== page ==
One integral part of colonization that is seldom discussed is the process of surveying stolen land, and then proclaiming dominion over it by whitewashing and redefining its features in the image of the invader.
President Thomas Jefferson charged Meriwether Lewis, William Clark, and their expedition, The Corps of Discovery, with exploring and mapping the “uncharted” West in 1803 after the United States purchased a large swath of land, that amounts to the Great Plains, from France. Indubitably, France had no authority to sell the land that hundreds of Indigenous Nations had lived on for thousands of years, and the land in question was hardly “uncharted.” Native peoples had their own systems of cartography and were deeply, intimately knowledgeable of every river, valley, mountain peak and crevasse throughout their territories. This fact was evidenced by Lewis and Clark’s reliance upon Sacajawea, the Native woman who acted as the expedition’s invaluable guide, to survive their trek through the western wilds.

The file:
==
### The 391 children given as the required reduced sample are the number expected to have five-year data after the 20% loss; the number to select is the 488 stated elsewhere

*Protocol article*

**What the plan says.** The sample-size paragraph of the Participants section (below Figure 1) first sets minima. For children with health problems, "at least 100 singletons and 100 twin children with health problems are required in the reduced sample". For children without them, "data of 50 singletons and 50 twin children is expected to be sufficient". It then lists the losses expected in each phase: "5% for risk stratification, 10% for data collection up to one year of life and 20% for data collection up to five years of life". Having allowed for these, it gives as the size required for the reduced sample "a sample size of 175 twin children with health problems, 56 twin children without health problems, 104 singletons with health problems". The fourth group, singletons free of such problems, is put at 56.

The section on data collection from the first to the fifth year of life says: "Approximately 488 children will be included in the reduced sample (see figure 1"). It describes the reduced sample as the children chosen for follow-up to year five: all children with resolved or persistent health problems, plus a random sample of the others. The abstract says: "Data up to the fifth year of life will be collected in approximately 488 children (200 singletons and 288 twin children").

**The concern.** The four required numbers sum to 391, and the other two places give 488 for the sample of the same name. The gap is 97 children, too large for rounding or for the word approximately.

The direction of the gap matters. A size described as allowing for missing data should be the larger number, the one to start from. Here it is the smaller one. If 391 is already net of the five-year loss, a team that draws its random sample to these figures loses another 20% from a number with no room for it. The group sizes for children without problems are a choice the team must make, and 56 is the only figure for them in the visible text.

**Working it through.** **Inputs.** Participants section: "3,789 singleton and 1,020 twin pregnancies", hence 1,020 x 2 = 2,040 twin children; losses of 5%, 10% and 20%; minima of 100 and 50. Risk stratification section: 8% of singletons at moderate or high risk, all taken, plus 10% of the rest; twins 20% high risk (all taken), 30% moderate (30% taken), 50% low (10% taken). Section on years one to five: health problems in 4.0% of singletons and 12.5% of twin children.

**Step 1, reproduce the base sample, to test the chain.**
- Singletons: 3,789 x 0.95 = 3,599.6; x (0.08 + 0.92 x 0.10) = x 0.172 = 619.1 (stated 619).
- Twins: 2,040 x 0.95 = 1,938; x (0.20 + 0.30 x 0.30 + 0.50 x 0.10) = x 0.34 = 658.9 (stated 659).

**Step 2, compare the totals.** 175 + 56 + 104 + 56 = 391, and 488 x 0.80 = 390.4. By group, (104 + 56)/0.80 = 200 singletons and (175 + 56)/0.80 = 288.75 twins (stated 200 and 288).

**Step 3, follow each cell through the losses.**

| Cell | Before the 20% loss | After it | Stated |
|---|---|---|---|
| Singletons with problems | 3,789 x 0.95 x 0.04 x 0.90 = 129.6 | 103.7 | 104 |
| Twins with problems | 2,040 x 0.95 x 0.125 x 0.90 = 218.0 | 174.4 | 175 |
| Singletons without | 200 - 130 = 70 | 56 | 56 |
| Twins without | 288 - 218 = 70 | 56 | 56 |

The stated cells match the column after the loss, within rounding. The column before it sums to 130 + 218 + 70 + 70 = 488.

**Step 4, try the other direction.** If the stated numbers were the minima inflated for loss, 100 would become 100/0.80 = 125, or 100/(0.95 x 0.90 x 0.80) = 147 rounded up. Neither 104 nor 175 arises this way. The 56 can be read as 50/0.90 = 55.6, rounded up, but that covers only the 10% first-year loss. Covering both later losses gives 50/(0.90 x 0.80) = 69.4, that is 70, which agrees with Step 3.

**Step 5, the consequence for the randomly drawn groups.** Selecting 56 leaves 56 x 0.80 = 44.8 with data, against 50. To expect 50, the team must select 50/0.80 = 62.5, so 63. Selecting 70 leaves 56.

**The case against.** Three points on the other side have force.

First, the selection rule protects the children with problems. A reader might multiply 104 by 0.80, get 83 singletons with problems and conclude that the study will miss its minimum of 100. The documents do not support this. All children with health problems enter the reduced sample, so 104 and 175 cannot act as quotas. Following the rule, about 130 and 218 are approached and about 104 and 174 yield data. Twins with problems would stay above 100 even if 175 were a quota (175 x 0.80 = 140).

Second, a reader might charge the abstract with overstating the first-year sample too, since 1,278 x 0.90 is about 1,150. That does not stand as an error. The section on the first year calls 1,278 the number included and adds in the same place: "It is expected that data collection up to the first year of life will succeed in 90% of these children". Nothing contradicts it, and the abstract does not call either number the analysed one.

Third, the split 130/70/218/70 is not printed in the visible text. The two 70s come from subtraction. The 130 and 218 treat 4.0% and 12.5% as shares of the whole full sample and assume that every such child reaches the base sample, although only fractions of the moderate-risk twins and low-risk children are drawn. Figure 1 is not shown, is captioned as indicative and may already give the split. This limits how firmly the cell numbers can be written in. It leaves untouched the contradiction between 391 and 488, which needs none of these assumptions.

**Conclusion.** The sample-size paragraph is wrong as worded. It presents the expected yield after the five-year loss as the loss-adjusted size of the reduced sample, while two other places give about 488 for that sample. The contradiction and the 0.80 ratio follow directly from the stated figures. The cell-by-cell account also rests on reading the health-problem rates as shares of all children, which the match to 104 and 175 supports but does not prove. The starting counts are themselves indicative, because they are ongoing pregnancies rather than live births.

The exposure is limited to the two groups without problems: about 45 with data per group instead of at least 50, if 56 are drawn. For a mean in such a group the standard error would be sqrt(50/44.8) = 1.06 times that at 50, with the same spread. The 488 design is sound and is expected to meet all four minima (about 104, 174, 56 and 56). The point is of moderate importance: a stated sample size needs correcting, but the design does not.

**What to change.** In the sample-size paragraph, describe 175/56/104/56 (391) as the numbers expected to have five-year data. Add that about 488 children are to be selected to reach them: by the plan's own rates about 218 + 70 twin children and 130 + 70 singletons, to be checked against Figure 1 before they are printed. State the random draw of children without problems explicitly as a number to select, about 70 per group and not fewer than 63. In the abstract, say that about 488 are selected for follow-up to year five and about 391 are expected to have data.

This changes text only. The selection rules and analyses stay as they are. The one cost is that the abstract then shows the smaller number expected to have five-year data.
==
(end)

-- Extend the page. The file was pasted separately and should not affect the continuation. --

The act of re-mapping the already claimed and occupied ancestral homelands of millions of Indigenous peoples also fostered the deluded colonial assertion that settlers were discovering a country that was uninhabited, thereby suggesting that the Natives who lived there were subhuman, racing toward extinction, and undeserving of the vast wealth they’d cultivated through skillful, astute land and resource management.
Blinded by greed and ego, the Empire failed to see the wisdom of Indigenous ways. Today, in the midst of climate disaster, we are reaping the consequences of their selfish, gluttonous, genocidal conceited lies.
The act of re-mapping the already claimed and occupied ancestral homelands of Indigenous peoples fostered the deluded colonial assertion that settlers were discovering an uninhabited country.